Just how many errors have humankind made over the last decade? Clearly enough to inspire the surprising return of Clorinde, whose last release is a distant but deeply imprinted memory (proof: it placed in our Best Experimental Albums of the Decade list). Needless to say, we welcome their return with a warm embrace.
A lot changes in nine years. The world has become smaller and our frailties both collective and individual more visible. Where 2013’s The Gardens of Bomarzo was a sprawling creation rooted firmly in the homeland of the band’s Italian founders, Andrea and Simone Salvatici, as well as the mind of the titular garden’s creator, on The Errors of the Human Intellect the brothers broaden their gaze outward, in all directions. Song titles reference literary characters, cultural objects and mythic religious figures from all corners of the globe, and the cowardice, skullduggery and hollowness they reference provides a tangible throughline. These are our collective errors.
Naturally, the brothers’ musical throughline remains their singular meshing of metronomic folk textures with restrained post-rock, to lulling and at times mesmerising effect. Often a quiet or at least mezzo-piano band, Clorinde are nonetheless experts in dynamism, making judicious use of sustained bass and large-drum tones to provide stark contrast with the busy, treble-centric string or percussive instruments, whose innate lack of sonic presence is accentuated by playing style or looping structure. Listen to “You, a Kokeshi Doll?”, when four sustained bass notes offer a cavernous environment in which the chiming stringed instruments can resonate ~ suddenly the pretty melodic loops attain an ethereal, almost haunting quality. On the subtler end, a drumstick gently bounces off a floor tom in the first half of “HaHum”; while quiet, the drum reverberates nonetheless far below the arpeggiated banjo at the other end of the sonic scale. In such occasions does the drummer deploy his kit more like timpani.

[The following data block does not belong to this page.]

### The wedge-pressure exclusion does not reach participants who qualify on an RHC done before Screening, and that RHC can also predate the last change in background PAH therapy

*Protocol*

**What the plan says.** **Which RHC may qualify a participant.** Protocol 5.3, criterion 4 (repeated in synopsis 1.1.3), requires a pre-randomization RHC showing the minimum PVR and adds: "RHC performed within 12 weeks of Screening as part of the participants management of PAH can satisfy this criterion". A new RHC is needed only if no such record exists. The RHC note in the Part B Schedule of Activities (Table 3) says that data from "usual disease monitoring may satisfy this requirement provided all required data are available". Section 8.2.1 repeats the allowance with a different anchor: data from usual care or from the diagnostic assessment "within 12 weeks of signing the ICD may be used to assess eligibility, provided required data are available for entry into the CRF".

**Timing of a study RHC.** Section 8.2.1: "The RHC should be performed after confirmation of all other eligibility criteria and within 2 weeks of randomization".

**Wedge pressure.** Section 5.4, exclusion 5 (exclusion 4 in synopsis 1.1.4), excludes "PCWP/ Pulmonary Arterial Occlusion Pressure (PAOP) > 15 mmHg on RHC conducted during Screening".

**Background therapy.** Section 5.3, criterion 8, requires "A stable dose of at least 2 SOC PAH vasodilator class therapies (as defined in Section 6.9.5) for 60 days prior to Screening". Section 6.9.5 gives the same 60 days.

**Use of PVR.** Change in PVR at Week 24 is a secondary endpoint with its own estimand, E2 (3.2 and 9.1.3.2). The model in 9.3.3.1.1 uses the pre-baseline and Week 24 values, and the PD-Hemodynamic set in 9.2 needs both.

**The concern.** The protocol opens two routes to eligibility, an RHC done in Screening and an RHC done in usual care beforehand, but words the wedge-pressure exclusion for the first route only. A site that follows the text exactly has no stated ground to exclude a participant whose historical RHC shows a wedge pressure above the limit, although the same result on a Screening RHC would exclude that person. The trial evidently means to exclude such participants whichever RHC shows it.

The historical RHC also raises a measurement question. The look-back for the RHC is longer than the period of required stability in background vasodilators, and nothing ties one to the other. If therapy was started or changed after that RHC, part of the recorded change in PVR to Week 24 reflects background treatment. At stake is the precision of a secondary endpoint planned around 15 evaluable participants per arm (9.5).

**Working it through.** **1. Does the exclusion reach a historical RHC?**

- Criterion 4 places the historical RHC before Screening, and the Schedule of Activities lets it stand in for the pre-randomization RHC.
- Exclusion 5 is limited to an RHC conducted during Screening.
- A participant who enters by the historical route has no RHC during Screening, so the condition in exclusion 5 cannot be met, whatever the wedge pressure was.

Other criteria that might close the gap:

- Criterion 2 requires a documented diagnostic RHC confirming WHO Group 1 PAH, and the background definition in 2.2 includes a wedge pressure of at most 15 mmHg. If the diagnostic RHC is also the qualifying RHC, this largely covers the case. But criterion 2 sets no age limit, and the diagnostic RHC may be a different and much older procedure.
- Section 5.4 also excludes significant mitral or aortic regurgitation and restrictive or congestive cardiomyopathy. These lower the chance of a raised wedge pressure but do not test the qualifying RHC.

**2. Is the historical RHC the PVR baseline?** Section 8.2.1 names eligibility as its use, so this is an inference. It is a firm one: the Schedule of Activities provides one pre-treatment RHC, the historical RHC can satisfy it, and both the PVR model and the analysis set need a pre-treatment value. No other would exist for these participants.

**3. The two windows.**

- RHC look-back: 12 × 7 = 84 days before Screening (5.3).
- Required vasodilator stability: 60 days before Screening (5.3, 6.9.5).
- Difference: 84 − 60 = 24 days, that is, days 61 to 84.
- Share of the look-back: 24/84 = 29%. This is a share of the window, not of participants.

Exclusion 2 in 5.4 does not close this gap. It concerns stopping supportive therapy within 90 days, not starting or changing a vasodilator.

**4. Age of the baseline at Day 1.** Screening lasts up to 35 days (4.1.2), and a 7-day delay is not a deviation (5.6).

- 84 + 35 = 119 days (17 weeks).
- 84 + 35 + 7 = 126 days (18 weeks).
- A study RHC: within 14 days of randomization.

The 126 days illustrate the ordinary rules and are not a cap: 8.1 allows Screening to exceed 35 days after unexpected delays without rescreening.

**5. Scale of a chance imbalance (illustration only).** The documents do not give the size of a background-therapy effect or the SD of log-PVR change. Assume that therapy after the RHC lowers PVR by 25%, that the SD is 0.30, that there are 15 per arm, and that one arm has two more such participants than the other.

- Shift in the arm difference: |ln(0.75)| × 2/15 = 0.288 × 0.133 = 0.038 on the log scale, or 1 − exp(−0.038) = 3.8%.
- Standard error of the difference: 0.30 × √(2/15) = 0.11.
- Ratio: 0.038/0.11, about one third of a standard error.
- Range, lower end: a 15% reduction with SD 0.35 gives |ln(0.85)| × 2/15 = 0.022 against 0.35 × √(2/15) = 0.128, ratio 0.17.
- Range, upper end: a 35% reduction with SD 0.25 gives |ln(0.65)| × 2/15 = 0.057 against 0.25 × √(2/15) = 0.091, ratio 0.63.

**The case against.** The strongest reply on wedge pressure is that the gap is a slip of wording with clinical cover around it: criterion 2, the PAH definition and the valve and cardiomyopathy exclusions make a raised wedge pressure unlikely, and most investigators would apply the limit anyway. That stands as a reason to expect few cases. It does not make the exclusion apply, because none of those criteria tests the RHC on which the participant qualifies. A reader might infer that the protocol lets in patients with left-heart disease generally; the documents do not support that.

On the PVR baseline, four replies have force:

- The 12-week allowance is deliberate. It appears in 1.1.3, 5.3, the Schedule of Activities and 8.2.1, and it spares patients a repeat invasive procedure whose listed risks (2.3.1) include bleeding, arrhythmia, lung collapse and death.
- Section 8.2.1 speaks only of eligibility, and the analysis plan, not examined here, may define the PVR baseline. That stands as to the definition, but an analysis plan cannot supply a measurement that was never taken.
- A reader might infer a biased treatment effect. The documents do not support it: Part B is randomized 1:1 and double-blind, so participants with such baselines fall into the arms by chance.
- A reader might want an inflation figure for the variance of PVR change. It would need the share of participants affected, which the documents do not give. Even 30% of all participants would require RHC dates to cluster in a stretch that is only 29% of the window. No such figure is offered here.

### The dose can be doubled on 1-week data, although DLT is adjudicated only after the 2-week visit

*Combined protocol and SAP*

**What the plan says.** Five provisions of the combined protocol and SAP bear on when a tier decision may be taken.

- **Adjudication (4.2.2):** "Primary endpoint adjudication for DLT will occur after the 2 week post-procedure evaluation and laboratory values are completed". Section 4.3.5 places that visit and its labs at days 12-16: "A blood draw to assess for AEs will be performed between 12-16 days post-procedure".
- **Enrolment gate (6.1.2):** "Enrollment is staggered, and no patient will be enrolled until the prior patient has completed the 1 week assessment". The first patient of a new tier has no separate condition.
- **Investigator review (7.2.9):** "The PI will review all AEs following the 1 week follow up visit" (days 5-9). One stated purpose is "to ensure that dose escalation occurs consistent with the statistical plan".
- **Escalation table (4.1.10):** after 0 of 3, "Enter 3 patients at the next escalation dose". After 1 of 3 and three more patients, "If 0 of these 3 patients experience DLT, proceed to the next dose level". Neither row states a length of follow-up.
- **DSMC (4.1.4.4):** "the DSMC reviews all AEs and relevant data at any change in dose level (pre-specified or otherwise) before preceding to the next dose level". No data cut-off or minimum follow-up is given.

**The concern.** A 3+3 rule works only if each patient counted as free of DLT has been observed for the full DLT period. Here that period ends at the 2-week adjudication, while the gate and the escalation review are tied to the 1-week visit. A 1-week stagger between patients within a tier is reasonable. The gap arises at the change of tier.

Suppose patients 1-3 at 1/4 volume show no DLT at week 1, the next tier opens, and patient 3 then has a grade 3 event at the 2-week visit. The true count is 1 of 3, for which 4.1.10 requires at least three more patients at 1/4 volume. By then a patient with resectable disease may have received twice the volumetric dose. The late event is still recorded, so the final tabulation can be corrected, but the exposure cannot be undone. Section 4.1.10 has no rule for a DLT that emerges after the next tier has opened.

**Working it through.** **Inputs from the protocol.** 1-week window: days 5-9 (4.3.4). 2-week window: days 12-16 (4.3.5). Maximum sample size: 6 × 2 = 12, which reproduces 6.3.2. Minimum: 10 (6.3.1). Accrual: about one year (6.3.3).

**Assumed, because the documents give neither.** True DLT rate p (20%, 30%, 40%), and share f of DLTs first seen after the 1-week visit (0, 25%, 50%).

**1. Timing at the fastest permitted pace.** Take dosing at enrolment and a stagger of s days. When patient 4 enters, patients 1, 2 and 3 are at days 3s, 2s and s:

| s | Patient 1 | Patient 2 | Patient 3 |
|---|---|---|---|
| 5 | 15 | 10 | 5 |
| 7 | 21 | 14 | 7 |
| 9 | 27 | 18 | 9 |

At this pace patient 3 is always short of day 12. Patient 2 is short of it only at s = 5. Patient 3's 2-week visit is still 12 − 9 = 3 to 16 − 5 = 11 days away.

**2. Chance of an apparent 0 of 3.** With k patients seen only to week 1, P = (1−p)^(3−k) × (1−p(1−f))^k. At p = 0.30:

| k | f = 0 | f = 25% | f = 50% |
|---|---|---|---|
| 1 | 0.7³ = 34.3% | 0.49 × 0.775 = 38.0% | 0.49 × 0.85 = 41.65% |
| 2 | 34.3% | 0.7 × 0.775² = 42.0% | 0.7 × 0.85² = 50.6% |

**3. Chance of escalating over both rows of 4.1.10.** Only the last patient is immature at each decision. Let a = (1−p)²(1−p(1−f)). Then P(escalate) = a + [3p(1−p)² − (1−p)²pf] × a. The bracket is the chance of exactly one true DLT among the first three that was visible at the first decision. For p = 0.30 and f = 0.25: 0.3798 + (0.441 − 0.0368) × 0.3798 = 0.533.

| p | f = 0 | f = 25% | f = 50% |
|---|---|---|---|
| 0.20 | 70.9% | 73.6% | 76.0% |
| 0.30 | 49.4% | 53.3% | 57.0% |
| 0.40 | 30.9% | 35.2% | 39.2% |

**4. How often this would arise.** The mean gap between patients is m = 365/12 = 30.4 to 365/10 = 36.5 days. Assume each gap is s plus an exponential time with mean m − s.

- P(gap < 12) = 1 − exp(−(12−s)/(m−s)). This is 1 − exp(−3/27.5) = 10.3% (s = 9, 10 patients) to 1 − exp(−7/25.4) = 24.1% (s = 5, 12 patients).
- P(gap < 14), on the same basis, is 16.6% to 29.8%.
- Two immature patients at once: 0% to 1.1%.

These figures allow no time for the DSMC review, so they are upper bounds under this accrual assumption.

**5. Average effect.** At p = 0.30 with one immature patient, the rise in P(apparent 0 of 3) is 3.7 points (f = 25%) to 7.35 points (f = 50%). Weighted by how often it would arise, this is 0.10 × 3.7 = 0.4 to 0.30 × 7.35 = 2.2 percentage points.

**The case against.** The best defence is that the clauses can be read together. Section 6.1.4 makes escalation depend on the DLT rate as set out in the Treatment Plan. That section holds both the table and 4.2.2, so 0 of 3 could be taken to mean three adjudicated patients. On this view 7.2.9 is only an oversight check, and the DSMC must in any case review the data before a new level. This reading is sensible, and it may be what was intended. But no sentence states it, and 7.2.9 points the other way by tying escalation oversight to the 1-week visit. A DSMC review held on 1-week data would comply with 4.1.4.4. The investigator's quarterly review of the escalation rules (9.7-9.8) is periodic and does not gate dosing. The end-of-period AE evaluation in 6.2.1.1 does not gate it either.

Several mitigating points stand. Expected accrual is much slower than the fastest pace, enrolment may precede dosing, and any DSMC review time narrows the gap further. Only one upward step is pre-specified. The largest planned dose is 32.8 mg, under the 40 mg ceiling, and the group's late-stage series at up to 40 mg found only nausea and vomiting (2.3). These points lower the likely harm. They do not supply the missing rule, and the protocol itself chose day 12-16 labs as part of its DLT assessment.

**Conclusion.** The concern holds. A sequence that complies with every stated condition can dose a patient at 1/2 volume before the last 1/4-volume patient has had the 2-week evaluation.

In choosing which of their bounty of instrument trinkets will define or colour each piece, the band match the record’s thematic conceit by again waxing more global. Returning is the mandolin that regales like a troubadour its medieval tales, but this time more often in a supportive role, woven into a plucked guitar tapestry alongside acoustic and electric models, banjo, sitar ~ and likely many more alongside. The kalimba adjoins its percussive brethren but again is deployed more selectively, in the likes of tightly woven “The Great Return of John Frum”. Usually a single voice will dominate the mix, such as the glitchy, almost staccato woodwind in opener “Don Abbondio”, but occasionally the brothers relax some restraint in service of the full ‘band’ (or maybe ‘folk orchestra’?) experience. Third track ~ and longest on the record at seven minutes ~ “Be Horse Again” certainly boasts something approaching this: a muted electric guitar progression alongside mallet- and stick-based percussion, while a sitar warbles over the top. Drums and bass in time fill out the low end, driving but restrained, then unexpectedly make way for an untethered final third, pulsing electronic sounds and synth arpeggios forcing our gaze to the skies. This track also exemplifies small steps toward more narrative composition, guiding us through sequential phases and building layers that was less in the DNA of the prior record, whose journey was across the totality of its tracks, each representing a single, static garden monument.
As we get deeper into the set, the band shed their emotional reticence. The wonderful “Worriors in Love” unleashes pounding drums and frenetic mandolin scratching beneath a mournful chord progression (I also love the ambiguity in that title. Is it warriors who worry? Worriers who fight?), while salvation is promised by the comforting voice heard in “Our Love Will Save the Earth” ~ a surprising musical tangent of fuzzy synths and trip-hop beats. ‘Today we are starting again to bring together our hearts’, the woman intones. It’s a sermon of hope that the intellect of humanity ~ not the errors ~ will prevail. (Chris Redfearn-Murray)